Today, that sense of urgency has waned significantly. When the President’s trade
promotion authority expired at the end of June, it was met with a shrug. There is no
hurry in Congress for its renewal.
If the topic of trade and Asia is brought up on Capitol Hill, it is most likely to turn to
currency issues with China, beef exports to Japan and South Korea, increased sanctions
on Burma, or ensuring that nations live up to their WTO commitments. In other words,
talk of trade takes on a negative tone rather than an acknowledgment of what the benefits
could be. And with the politics of next year’s presidential election already at hand, that
tone is not likely to change.
When a dominant entity in any arena – whether it be sports, business, or politics – sees
its competitors gaining ground and becoming more competitive, the entity can either
bicker amongst each other about whose fault it is, or they can adapt and find new ways to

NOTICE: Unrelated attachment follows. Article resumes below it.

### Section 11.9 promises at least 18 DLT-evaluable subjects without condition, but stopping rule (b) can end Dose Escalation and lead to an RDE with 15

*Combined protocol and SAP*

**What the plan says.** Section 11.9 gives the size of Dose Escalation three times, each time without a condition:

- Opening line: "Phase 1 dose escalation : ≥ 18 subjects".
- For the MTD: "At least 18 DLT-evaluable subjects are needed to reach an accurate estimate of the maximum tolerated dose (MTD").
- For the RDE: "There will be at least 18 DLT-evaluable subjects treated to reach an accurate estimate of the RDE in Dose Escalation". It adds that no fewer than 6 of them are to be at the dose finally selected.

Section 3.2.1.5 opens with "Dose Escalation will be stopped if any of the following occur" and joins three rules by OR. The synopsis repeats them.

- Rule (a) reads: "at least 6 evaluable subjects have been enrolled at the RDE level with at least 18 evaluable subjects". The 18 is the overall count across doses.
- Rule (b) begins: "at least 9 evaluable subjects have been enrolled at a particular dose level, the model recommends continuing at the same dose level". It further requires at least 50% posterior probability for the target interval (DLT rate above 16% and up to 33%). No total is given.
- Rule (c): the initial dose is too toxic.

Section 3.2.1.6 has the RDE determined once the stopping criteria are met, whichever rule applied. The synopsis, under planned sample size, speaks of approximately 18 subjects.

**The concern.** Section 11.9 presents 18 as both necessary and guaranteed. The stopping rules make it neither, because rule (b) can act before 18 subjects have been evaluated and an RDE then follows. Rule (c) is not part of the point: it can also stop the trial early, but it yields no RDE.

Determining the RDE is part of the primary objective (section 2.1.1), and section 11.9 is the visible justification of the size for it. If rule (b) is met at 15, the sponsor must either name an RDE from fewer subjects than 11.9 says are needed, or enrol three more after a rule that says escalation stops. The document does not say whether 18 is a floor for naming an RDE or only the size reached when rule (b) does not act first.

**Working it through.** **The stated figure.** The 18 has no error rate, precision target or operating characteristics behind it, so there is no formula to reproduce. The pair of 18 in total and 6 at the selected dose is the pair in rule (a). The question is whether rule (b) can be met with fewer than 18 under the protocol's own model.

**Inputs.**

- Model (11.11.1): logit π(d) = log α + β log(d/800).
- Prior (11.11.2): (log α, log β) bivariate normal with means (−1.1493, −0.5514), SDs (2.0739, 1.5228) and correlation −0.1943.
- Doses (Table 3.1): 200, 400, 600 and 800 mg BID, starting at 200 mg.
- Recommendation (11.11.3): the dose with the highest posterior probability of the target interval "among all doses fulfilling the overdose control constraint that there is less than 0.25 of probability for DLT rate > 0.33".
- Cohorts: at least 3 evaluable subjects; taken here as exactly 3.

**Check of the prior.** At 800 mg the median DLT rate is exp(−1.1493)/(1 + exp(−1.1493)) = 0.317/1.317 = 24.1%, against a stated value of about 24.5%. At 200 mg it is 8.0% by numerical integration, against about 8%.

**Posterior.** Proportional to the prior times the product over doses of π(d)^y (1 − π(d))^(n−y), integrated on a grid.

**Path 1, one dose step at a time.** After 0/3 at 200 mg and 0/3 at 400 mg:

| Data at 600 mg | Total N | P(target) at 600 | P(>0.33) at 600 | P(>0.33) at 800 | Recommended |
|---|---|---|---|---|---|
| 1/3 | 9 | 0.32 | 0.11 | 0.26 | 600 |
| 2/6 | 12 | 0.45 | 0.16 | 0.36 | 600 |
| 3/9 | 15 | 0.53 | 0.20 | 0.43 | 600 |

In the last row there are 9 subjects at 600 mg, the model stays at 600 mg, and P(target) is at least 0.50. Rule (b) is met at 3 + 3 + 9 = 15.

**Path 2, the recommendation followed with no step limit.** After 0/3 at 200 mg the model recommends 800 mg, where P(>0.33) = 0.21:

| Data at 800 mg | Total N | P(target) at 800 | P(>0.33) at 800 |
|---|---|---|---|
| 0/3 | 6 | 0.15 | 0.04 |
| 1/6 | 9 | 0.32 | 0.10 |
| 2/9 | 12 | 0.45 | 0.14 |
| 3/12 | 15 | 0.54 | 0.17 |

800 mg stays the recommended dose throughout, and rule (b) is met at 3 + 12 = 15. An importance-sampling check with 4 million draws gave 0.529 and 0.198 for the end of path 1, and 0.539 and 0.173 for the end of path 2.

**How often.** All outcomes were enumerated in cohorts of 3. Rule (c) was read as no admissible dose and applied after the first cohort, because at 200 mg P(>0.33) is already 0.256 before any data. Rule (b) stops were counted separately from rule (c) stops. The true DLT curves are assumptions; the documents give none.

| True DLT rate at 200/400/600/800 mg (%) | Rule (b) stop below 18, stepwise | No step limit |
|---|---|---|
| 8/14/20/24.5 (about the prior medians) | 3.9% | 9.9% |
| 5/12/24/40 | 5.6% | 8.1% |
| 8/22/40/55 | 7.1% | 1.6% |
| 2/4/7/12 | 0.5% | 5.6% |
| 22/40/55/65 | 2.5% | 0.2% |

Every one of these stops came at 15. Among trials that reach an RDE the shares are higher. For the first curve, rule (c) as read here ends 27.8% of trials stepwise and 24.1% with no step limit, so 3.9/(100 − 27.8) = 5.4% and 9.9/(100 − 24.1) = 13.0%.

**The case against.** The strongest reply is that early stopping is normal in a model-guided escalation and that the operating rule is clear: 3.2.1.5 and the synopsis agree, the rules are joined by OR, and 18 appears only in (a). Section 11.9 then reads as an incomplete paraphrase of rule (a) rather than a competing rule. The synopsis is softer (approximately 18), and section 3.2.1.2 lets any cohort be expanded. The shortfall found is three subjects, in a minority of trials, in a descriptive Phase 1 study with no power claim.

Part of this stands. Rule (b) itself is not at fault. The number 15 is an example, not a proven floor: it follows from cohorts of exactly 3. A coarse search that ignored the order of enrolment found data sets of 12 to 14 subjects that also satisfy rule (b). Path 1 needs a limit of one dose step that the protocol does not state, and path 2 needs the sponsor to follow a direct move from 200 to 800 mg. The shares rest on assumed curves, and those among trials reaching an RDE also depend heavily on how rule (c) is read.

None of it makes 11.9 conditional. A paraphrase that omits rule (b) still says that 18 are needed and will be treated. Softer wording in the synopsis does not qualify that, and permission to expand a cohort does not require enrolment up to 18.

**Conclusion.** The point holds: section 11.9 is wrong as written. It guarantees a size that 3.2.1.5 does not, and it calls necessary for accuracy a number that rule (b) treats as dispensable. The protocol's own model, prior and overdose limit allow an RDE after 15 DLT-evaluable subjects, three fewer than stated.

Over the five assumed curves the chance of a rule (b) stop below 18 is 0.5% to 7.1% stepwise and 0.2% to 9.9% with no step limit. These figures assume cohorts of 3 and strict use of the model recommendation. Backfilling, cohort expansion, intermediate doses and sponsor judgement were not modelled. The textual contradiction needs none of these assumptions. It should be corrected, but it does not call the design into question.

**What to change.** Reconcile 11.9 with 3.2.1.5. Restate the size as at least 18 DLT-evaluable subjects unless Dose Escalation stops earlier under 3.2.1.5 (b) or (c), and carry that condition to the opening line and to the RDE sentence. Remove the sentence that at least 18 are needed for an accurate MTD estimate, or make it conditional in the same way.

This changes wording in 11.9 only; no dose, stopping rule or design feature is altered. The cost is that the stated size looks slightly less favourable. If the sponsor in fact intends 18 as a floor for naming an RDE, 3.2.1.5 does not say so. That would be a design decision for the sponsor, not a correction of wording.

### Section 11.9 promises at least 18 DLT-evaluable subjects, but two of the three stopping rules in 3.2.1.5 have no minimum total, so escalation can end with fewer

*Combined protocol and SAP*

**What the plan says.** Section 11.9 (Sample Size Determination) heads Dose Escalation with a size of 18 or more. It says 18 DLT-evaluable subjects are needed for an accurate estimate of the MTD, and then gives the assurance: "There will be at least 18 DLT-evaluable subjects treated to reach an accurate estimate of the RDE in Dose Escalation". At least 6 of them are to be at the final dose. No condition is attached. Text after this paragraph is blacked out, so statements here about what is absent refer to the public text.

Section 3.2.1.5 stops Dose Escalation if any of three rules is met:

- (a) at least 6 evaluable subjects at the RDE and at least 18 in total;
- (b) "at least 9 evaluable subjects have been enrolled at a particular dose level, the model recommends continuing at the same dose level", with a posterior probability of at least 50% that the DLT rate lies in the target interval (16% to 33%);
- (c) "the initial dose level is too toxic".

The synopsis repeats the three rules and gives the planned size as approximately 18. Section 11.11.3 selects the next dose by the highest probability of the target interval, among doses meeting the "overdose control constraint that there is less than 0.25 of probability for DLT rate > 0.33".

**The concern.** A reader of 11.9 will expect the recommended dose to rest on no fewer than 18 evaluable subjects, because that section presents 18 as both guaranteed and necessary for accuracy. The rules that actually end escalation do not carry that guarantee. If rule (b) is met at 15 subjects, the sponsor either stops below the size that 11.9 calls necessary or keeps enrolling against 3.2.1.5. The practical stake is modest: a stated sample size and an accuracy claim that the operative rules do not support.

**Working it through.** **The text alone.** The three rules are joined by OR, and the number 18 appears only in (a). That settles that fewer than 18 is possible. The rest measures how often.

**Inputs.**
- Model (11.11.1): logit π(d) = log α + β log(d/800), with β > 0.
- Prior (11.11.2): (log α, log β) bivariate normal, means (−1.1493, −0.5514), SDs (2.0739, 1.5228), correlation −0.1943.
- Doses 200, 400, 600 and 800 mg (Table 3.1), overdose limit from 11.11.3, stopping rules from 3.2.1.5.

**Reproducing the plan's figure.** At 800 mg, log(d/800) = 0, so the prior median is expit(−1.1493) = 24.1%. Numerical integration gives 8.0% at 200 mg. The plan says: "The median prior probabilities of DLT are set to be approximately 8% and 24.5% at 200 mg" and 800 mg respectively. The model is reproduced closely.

be a winning team. That is the challenge facing Washington today. Do we adapt, or do
we bicker. So far the latter has been the approach of choice.
There is, however, a small but growing recognition that the United States’ economic
influence around the world is in a downward trend. The emergence and growth of China
and India, both participants in the East Asia Summit, has given nations across the globe,
and particularly in the East Asia region, an economic alternative to the United States for
investment and market potential.
Already, New Zealand is poised to finalize a free trade agreement with China – becoming
the first developed nation to do so. Yet the U.S. will not enter into FTA negotiations with
New Zealand. Can you blame them or any other nation for looking elsewhere?
Don’t like the strings that the U.S. ties to its foreign assistance? Some nations are more
than willing to provide investment capital without requiring progress on human rights
issues or government transparency.
Concerned about sanctions from the western world? As long as you have energy
resources, or occupy a strategic location, countries will continue to invest.